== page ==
Without question, one of the most famous pieces of music ever written or performed is Handel’s Messiah. Note that the title of this work is not ‘The Messiah’, but simply Messiah. Above you will see one of the more flattering portraits of Handel. Handel was a German born in Halle in 1685. When he was old enough, because he wanted to compose opera, he moved to Italy at the invitation of the D’Medici family, but unfortunately for him, the Pope had banned opera at that time, and he found himself scrambling to compose occasion pieces. Eventually the ban was lifted and Handel had a successful opera entitled Agrippina, but by then he had become more famous for composing sacred music, for example his Dixit Dominus (‘Thus says the Lord) composed in 1707 became a very famous composition in due course.
In the beginnings of the 18th century there was much ferment and furor over what counted as sacred music and what counted as secular music. Handel got caught in the crossfire to some extent. Discouraged with the musical situation in Italy, Handel moved first to Germany and then to England in 1712 and by 1727 had become a naturalized citizen of the British realm. His timing here was better than in Italy because England came to have a King from Hanover in Germany, namely King George– the one the American colonists had so much trouble with. In fact Handel had returned to Germany and had become the Kapellmeister for George the Elector of Haonver before he ever became King of England. This augured will for his future and indeed Handel In fact Handel’s relationship with King Geroge was an up and down affair. In 1717 he composed the famous Water Music which was well liked, but in the what have you done for me lately department, it only brought Handel some temporary recognition and remuneration.
In 1725 Handel moved into a newly built flat on Brook Street in London where he was to live the rest of his life, dying in 1759. This house is today the well known Handel House museum, and well worth a visit too. To the left you will see its picture. The building has a shop on the first floor called Regina Rubens.
In April of 1737 at 52 Handel seems to have suffered from a stroke which incapacitated him, making it impossible for him to perform (he played the spinet or keyboard) or conduct, because it had paralyzed his right arm and he was right handed. He also complained of blurred vision. The truth was as well, that falling in and out of favor with royalty left him alternately in and out of money, and because he was not a wise businessman he in fact lost a fortune in the opera business and, depressed and in debt, decided to give it up in 1741.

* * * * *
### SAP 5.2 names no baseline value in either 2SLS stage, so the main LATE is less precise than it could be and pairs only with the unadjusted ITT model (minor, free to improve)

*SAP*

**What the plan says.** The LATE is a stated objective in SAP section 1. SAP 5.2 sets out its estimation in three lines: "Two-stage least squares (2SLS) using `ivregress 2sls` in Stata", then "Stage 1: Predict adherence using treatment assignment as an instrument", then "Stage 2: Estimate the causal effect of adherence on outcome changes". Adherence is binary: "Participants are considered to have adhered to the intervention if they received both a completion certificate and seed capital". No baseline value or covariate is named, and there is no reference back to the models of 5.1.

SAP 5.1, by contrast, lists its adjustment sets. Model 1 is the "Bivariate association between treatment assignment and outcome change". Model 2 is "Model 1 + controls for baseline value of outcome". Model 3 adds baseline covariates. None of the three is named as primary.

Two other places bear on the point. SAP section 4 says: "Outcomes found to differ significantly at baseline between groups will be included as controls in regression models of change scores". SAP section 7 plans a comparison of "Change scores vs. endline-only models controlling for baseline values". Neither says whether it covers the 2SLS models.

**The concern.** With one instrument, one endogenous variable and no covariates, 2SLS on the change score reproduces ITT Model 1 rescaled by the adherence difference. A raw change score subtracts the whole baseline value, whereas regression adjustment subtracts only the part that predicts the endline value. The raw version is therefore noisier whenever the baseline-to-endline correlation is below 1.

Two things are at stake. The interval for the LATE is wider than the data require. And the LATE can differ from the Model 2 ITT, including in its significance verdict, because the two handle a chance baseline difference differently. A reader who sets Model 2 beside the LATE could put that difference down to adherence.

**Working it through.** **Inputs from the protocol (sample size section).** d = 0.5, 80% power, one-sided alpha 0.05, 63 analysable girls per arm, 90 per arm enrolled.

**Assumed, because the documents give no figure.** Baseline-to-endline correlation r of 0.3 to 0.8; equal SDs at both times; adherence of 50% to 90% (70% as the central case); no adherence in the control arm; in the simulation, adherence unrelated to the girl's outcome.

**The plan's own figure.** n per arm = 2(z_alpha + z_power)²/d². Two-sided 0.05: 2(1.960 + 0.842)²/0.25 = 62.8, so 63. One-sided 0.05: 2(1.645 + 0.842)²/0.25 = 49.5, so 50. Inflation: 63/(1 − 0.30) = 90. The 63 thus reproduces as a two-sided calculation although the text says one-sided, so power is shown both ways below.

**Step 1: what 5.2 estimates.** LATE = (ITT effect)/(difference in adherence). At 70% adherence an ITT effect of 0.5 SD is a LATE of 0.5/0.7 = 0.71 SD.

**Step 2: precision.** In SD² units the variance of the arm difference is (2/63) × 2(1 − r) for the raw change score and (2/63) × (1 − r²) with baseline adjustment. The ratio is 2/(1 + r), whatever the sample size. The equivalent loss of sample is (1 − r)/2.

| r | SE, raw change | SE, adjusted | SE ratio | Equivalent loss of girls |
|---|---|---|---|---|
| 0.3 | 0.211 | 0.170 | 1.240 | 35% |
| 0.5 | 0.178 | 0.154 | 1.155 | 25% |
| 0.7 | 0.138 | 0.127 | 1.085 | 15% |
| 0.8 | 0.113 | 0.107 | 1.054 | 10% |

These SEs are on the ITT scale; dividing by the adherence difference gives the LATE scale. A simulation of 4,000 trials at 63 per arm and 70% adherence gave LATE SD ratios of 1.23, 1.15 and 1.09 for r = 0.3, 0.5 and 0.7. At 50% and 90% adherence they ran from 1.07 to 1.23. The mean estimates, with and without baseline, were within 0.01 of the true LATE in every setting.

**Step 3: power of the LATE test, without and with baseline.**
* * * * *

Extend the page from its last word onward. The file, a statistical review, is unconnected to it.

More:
But 1741 proved to be the turning point. On the one hand, he gave what he feared was his farewell concert. On the other hand, a friend of his, Charles Jennens, Jr., gave him a libretto (a text) for a sacred work.
Jennens was concerned with the emergence of Deism within the Church of England. Deism rejected the idea of God’s intervention in human affairs and, with it, the inspiration of scripture. His response to the threat was what he called a “scripture collection” that demonstrated that the Scriptures had predicted the coming of the Messiah, which he desired Handel to set to music. Unlike his other “scripture collections,” every word in the Messiah’s libretto is taken directly from scripture. The libretto of “Messiah” consists of 73 verses from the King James Version of the Bible – 42 from the Old Testament, 31 from the New – all pointing to Jesus of Nazareth as the Christ … the Anointed One … the Messiah.
Handel was deeply affected when he read this libretto. It was divided into three parts: 1) prophecies about the coming messiah (largely drawing on Isaiah); 2) the birth, life, ministry, death, resurrection of Christ; 3) the End times with Christ’s final victory over sin and death, largely based in the book of Revelation. Inspired, Handel decided he must compose an oratorio based on this libretto. As the director of the Handel House said a few years ago, “Without Jennens there would be no Messiah.”
As Albert Mohler wrote a few years ago, “Jennens understood the Bible to reveal a comprehensive and unitary story of God’s salvation of his people.” But Jennens knew that it would take more than a pamphlet to combat Deism. He had to appeal to people’s emotions and imaginations, as well as their intellect. In other words, he needed art.